With his performative six-week installation at the Brooklyn Museum
, artist David Levine asks: What does it mean to make an audience, a public, or a republic? In a free society, crowds matteras citizens, as demonstrators, as social media followers. Recently, the legitimacy of certain public gatheringsin real life and onlinehas been called into question: bots on social media have skewed follower counts and undermined public opinion; accusations of crisis acting have discredited authentic political action; and crowd-casting agencies dot the landscape of protests, rallies, and demonstrations. These fabricated identities, alongside rhetorical invocations of the fake, have revealed a remarkable fragility in our democracy.
Levine explores the complexities of these fabricated identities in his new exhibition, Some of the People, All of the Time, on view at the Brooklyn Museum from May 24 to July 8. Levine bridges the worlds of contemporary art, performance, and theater with works that explore the nature of spectatorship, identity, and labor. In Some of the People, he weaves these elements together to examine the contemporary crowd, asking us to consider what is real.
The centerpiece of Some of the People is the performance of a monologue by a rotating cast, which takes place on an ongoing basis in the Museums Robert E. Blum Gallery. The performance is integrated with an exhibition of new photographic work by Levine and a selection of historical objects from the Museums collection.
David Levine: Some of the People, All of the Time is organized by Sara Softness, Assistant Curator, Special Projects, at the Brooklyn Museum. The project is co-presented with the Onassis Cultural Center New York as part of Birds: A Festival Inspired by Aristophanes. The Onassis Festival, now in its third year, runs from April 22 to July 8, 2018. This year, its program expands on themes in The Birds, a play by the ancient Greek playwright Aristophanes interrogating the democratic process, civic engagement and what it takes to build a just society. A new production of the play is staged by Nikos Karathanos at St. Anns Warehouse and performances run from May 2 to 13.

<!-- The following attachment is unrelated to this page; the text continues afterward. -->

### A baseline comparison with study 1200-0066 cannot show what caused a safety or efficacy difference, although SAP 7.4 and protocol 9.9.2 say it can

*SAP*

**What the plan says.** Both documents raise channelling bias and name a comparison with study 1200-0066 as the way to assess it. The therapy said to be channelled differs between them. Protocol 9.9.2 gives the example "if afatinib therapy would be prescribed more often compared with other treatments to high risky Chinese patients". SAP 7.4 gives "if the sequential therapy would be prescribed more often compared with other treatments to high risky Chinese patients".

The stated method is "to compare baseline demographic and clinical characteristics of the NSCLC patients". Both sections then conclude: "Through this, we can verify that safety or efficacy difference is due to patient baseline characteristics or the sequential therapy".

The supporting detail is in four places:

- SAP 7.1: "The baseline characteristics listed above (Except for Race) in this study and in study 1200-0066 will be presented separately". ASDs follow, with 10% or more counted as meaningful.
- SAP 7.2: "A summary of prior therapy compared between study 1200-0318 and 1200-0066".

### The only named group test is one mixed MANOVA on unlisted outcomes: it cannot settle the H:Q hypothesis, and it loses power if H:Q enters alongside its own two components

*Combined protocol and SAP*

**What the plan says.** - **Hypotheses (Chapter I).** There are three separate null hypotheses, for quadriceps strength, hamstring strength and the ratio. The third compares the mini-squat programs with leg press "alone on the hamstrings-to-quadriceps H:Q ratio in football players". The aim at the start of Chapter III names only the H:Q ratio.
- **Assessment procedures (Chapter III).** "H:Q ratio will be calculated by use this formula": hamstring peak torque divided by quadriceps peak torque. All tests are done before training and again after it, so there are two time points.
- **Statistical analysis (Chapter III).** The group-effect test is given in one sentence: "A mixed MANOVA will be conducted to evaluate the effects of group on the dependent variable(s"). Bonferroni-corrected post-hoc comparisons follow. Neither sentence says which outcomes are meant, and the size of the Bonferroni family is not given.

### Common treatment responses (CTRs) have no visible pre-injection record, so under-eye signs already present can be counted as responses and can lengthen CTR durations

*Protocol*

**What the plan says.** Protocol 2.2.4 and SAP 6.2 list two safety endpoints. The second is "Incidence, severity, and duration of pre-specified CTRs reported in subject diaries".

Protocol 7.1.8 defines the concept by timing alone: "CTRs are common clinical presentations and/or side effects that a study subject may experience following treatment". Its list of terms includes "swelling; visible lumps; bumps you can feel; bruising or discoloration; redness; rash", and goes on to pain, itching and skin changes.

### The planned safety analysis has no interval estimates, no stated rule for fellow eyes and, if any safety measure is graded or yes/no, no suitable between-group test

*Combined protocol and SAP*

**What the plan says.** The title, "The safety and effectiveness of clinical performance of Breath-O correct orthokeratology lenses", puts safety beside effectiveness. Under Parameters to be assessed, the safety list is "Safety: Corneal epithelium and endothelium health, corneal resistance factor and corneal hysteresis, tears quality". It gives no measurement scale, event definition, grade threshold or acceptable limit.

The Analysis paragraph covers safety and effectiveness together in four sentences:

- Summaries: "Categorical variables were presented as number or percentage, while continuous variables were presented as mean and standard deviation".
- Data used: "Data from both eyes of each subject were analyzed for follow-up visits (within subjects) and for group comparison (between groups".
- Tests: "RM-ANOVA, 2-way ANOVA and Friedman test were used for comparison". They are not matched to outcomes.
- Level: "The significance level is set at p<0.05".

Claques, fake crowds, paid protesterstheyre scandalous because their participants are not present for the right reasons, Levine explains. Theyre getting paid to give what were supposed to give for free. He continues: This performed assent or rage or cheering isnt even theirs, because someone else is speaking through them. But it doesnt matter if the crowd is actually fake; its the accusation that creates trouble. And that underlying anxiety speaks to everyday concerns: Who is speaking through me? What am I trading my identity for, and who am I responsible to?
The central performances for Some of the People will take place on Thursdays between 2 and 9 pm, as well as on Fridays, Saturdays, and Sundays between 1 and 6 pm. On Target First Saturdays (June 2 and July 7), Some of the People will be performed between 2 and 9 pm. The performances, which last about 45 minutes, are not ticketed, timed, or seated. Rather, visitors are invited to enter and exit the gallery freely, interacting with the performance as they choose.
Levines performances and exhibitions have been presented by Creative Time, REDCAT, MASS MoCA, the Museum of Fine Arts Boston, MoMA PS1, PS 122, and Fondation Cartier, among others, and have been featured in Artforum, Frieze, BOMB, Theater, The New Yorker, and The New York Times. He is the recipient of a 2018 Guggenheim Fellowship.